I wasn't quite sure what to expect going into Man of Steel. Zach Snyder's previous works, 300 and Watchmen, were a decadent aesthetic triumph and a hollow let-down respectively. What would happen when he attempted a visually spectacular, yet gritty reboot of the most iconic character in the entire comic book universe? The short answer is: action. This film went all-in on the blockbuster factor, and delivered some truly heart-pumping sequences. It may have been slightly lacking in humor compared to its counterparts like Star Trek: Into Darkness and Iron Man 3, but overall it's a winner of a summer movie.
At first however, I wasn't sold. The opening sequence on Krypton (which includes Russell Crowe riding some sort of dragon-beast in a battle against laser blasting hoverships) was just too big of a leap for me to make right at the start. When I think of Superman, I think of fighting crime in metropolis, not dragons in space, and asking the audience to go there right away was a risk that didn't pay off for me. Starting the film on the computer-generated landscape of Krypton also made the jump-cut to a non-CGI earth very jarring. I have to wonder if I wouldn't have been totally lost if not for the trailers.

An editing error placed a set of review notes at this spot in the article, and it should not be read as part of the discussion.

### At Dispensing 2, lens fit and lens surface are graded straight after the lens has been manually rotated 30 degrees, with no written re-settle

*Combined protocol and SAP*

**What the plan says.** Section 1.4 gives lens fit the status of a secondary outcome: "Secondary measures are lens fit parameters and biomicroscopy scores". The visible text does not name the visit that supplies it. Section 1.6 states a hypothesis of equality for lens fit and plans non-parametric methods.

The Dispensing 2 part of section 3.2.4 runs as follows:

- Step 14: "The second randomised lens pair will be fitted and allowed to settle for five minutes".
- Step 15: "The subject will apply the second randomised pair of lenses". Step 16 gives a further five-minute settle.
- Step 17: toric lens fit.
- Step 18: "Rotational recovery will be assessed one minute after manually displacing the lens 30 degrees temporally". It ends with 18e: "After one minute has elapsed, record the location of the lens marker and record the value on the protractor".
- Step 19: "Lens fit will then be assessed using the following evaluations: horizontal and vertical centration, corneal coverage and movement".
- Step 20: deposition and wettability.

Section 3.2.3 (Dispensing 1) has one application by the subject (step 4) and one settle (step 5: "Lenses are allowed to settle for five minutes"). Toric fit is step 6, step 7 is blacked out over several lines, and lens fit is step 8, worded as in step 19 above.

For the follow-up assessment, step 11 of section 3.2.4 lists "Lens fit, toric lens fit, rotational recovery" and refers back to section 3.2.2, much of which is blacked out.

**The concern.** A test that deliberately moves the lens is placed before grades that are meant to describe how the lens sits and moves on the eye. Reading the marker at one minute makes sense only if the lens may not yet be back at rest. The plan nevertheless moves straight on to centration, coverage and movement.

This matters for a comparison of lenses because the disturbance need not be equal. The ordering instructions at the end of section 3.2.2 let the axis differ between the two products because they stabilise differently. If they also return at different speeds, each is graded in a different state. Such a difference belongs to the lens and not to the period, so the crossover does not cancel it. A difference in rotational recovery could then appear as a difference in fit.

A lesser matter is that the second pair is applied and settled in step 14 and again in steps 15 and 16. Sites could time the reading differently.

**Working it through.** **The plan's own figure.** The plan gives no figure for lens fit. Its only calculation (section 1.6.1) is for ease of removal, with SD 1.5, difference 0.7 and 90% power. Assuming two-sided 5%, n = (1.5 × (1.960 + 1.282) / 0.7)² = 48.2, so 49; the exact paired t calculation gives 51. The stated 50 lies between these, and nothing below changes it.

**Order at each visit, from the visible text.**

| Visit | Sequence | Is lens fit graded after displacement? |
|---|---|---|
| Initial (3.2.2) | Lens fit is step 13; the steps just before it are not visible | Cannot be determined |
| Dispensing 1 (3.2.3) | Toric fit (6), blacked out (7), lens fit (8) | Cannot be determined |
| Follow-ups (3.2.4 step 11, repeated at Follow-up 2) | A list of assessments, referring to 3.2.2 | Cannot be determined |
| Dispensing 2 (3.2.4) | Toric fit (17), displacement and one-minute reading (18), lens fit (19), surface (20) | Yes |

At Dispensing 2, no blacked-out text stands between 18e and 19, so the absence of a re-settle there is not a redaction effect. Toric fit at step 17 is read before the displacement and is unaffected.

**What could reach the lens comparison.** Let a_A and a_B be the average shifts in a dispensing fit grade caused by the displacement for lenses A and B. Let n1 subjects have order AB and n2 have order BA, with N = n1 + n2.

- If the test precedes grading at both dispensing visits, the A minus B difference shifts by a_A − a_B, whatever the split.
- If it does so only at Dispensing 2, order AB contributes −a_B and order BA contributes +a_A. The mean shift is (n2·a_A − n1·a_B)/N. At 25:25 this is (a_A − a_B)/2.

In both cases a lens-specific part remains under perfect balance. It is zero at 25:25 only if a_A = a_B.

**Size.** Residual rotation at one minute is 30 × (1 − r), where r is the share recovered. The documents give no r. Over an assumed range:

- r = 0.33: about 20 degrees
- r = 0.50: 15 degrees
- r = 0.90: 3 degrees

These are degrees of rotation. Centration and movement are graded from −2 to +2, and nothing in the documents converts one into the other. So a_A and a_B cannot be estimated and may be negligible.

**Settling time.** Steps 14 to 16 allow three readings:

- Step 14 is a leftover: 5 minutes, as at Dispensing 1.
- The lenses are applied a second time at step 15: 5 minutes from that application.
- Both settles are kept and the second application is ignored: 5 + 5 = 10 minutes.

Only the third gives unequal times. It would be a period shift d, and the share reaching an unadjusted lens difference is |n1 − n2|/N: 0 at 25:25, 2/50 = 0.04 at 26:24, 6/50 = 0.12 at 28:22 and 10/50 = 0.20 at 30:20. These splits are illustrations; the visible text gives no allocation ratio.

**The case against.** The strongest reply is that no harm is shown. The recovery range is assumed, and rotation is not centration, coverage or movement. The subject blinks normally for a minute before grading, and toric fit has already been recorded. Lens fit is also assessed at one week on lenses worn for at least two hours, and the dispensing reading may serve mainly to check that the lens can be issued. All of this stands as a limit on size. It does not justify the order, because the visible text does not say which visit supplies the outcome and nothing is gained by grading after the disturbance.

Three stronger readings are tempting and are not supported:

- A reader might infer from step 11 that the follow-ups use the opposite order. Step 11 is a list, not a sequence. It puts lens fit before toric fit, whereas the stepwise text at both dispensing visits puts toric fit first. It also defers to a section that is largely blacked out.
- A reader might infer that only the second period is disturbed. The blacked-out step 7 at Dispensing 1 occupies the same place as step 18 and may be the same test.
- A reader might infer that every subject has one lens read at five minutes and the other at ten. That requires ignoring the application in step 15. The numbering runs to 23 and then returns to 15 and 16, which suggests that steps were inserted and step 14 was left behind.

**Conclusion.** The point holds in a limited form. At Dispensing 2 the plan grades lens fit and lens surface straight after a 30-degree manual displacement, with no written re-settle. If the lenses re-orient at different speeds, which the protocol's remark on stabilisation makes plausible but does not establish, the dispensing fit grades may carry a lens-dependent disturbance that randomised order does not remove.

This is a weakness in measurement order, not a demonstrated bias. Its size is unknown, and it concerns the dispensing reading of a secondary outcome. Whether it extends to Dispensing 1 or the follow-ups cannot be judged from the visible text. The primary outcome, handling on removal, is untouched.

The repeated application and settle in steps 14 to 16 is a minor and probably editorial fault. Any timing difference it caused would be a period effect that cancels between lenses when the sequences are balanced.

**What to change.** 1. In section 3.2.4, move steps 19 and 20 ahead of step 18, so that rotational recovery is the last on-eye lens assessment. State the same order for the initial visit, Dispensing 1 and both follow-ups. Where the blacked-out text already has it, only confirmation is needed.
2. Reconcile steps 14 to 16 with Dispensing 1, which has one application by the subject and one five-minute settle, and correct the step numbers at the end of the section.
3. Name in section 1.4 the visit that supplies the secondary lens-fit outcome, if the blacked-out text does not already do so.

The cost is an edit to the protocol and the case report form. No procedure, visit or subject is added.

But all is forgiven once we get into the obligatory “discovering his powers montage.” While many superhero movies drop off precipitously after this always entertaining segment (see The Green Lantern for a prime example), Man of Steel treats it properly as a launching point for the real action, and never looks back. The subsequent fight scenes absolutely blow the opening out of the water, and are just as good, if not better, than any of the visually stunning moments from 300. The scale on which the Krytponians fight is gratifyingly massive, reducing much of Metropolis to rubble. This is one blockbuster that busts a helluva lot of blocks. To quote Second City TV, “they blowed up REAL good.”
A major success for Man of Steel was that it didn't go too far in terms of grittiness. Of course this wasn't your classic: truth, justice, and the American way Superman of the 1950's, but they also didn't try too hard to turn him in a tragic figure like Batman in Christopher Nolan's recent imaginings. This Clark Kent (portrayed admirably by Henry Cavill) has got angst, but not so much that his darkness betrays the essence of Superman as a potential paragon of humanity. There was just enough depth to keep the film from being totally superficial, without taking away from the spectacle as the star.
So if you're looking for action, Man of Steel fits the bill. I was literally on the edge of my seat for the final 45 minutes, and I'm not just saying that to be cute; the suspense is real. If nothing else, Zack Snyder deserves credit for making a Superman movie where the biggest threat is something other than strategically placed kryptonite. Add in top of the line effects and the occasional decent actor, and you've got yourself a fun film that's definitely worth the price of admission.